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Boston City Councilor Reveals She Was Raped At Local College02:42
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In this file photo, Boston City Councilor Ayanna Pressley, right, talks with Anne Schmalz, an observer from the League of Women Voters, at a recent council meeting. (Nick Dynan for WBUR)
In this file photo, Boston City Councilor Ayanna Pressley, right, talks with Anne Schmalz, an observer from the League of Women Voters, at a recent council meeting. (Nick Dynan for WBUR)

Boston City Councilor-at-Large Ayanna Pressley has long described herself as a survivor of sexual assault. But during a City Council meeting Wednesday, she said she was raped while studying at Boston University.

"I actually didn't know I was going to say it," she told WBUR's Bob Oakes during Morning Edition Thursday. "But I'm glad that I did."

Pressley is holding a hearing next month about sexual assault on college campuses in hopes of changing university policies, "so that our campuses are safe and these offenders are held accountable for these egregious and vile acts. You just never get over it. I'm not over it," she said.

Pressley was 19 when she was raped. She says that most survivors of sexual assault were raped while in college. "What happened to me could have happened anywhere on any college campus. And it fact, it does," she said.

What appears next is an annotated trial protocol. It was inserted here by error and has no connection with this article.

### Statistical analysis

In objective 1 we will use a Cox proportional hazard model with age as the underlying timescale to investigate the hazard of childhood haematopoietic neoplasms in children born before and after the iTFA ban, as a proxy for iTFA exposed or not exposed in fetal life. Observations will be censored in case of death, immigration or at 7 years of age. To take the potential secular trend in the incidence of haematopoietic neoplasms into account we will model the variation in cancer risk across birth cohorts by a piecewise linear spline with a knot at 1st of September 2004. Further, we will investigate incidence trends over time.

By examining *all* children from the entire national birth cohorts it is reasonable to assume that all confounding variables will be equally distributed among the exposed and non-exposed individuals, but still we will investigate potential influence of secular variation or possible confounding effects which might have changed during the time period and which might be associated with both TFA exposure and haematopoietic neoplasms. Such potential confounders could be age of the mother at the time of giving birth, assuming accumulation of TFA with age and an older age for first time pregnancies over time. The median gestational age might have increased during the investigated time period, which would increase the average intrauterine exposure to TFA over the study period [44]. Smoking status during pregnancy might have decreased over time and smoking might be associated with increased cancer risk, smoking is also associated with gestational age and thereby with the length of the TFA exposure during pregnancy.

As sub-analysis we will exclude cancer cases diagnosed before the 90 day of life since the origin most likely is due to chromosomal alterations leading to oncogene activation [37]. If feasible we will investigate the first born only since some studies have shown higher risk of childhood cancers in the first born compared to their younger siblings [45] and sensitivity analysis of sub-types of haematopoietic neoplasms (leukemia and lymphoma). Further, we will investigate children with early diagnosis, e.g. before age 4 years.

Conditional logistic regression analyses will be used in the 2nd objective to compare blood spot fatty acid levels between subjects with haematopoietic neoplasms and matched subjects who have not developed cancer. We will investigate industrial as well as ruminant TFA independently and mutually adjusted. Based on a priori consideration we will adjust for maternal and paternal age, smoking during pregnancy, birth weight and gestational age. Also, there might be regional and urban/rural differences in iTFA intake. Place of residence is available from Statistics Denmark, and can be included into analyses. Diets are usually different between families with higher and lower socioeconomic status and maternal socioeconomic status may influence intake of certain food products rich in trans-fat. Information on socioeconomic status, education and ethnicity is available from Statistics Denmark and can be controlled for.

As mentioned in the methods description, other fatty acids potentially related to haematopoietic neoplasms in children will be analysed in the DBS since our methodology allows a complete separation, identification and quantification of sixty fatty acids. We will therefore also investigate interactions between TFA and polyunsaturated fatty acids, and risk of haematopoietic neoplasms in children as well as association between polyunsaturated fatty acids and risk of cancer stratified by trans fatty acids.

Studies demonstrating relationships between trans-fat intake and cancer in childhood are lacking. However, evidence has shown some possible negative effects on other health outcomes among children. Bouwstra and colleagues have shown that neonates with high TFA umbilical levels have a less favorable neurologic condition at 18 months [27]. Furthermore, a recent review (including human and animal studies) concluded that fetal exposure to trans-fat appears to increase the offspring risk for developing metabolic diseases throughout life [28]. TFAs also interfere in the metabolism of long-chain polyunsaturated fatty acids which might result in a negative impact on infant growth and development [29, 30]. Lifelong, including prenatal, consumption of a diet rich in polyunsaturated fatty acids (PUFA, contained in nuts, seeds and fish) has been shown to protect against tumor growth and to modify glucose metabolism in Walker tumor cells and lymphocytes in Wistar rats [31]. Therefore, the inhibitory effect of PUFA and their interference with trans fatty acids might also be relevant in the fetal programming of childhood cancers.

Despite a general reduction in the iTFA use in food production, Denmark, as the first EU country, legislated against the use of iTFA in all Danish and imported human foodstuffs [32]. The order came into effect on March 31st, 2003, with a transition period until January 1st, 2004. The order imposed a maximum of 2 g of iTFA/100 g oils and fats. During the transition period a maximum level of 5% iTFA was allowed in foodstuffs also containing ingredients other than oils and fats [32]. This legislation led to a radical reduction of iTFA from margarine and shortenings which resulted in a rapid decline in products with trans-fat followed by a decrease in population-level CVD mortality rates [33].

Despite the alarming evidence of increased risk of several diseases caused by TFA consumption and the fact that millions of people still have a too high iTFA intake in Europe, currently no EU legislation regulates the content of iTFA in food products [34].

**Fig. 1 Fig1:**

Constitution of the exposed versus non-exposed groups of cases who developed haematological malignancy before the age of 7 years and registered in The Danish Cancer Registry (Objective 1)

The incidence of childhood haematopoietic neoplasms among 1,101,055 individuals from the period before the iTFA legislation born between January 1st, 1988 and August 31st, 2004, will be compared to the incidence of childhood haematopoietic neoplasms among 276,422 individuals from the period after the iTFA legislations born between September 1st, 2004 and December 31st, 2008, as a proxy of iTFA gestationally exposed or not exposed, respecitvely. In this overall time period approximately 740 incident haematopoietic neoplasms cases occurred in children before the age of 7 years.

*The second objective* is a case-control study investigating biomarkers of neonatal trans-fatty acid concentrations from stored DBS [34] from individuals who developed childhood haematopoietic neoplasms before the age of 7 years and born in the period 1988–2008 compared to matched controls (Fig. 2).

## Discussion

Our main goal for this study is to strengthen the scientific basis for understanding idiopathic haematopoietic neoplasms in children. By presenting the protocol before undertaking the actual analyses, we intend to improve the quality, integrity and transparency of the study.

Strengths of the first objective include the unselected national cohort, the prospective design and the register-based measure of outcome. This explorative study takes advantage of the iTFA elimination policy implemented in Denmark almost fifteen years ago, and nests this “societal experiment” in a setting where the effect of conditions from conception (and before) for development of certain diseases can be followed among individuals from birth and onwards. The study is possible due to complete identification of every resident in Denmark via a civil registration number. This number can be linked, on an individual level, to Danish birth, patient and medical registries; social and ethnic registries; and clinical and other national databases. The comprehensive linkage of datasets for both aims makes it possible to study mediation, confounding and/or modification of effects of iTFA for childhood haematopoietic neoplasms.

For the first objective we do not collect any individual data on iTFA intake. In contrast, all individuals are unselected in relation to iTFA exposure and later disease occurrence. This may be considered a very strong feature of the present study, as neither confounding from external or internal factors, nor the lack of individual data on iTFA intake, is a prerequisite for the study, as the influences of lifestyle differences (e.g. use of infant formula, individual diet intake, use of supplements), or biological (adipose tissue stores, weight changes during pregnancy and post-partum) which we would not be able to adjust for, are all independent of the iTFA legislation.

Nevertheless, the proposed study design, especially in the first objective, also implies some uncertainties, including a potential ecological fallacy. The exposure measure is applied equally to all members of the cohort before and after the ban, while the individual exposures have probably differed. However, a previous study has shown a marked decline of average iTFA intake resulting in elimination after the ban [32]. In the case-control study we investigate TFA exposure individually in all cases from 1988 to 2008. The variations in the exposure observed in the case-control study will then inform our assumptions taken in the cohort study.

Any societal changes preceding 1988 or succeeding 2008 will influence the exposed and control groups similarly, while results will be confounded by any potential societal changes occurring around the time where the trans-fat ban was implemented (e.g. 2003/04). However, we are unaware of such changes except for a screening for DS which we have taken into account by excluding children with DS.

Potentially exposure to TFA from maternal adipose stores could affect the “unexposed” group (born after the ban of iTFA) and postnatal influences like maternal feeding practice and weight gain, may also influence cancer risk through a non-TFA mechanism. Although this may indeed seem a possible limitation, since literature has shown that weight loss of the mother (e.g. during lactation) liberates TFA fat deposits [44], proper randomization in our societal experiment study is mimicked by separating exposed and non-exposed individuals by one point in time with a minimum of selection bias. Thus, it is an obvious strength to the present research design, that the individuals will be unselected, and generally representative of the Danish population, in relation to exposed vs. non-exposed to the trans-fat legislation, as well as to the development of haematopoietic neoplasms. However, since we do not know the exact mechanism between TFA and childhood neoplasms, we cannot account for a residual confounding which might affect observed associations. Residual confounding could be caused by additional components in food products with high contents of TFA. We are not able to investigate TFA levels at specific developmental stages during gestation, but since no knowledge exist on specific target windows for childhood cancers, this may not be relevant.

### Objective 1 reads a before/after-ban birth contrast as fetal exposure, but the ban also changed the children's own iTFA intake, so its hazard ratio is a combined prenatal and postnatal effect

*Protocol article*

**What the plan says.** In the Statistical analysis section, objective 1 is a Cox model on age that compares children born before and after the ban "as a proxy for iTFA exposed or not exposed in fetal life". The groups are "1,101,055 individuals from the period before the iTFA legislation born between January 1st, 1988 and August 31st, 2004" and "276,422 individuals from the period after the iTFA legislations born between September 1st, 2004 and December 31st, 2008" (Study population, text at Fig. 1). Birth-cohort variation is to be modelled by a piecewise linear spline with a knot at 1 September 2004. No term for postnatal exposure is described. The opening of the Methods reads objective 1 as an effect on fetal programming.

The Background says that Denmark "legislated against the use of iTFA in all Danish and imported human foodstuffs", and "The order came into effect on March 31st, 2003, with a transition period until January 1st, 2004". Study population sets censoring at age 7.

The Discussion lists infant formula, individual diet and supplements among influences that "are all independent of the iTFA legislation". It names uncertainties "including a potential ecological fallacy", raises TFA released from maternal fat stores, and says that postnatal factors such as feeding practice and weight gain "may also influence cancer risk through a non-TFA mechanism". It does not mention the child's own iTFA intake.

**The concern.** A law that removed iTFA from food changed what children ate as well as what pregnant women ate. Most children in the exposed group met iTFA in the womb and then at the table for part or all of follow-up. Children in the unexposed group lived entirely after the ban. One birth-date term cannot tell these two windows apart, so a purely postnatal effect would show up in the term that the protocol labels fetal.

Pressley would not say whether she reported the rape and how Boston University handled the situation.

"It's really not about the specifics and the particulars about my experience," she said. "I just wanted to put a face to the issue for the millions of women who suffer in silence."

Pressley says it's important to examine campus policies on rape. She thinks it's imperative that colleges foster an environment where students feel comfortable coming forward.

"Unfortunately I don't have the monopoly on this sort of violation," she said. "There are many, many women suffering in silence. And I'm speaking up for them today."

In a separate interview, fellow Councilor Felix Arroyo says the council's attorneys are looking into what legislation the council can pass about the issue. He's also asking colleges to pledge to have a counselor available and notify students of their rights — including that they can report sexual assault and rape to the police.

"We also want the victim here to be told what their rights are, what they can do with their story, what they can do with their claim, and allow them to make decisions (about) how zealously do they want to pursue this," Arroyo said.

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This program aired on March 31, 2011.

Bob Oakes Twitter Host, Morning Edition
Bob Oakes has been WBUR's Morning Edition anchor since 1992.

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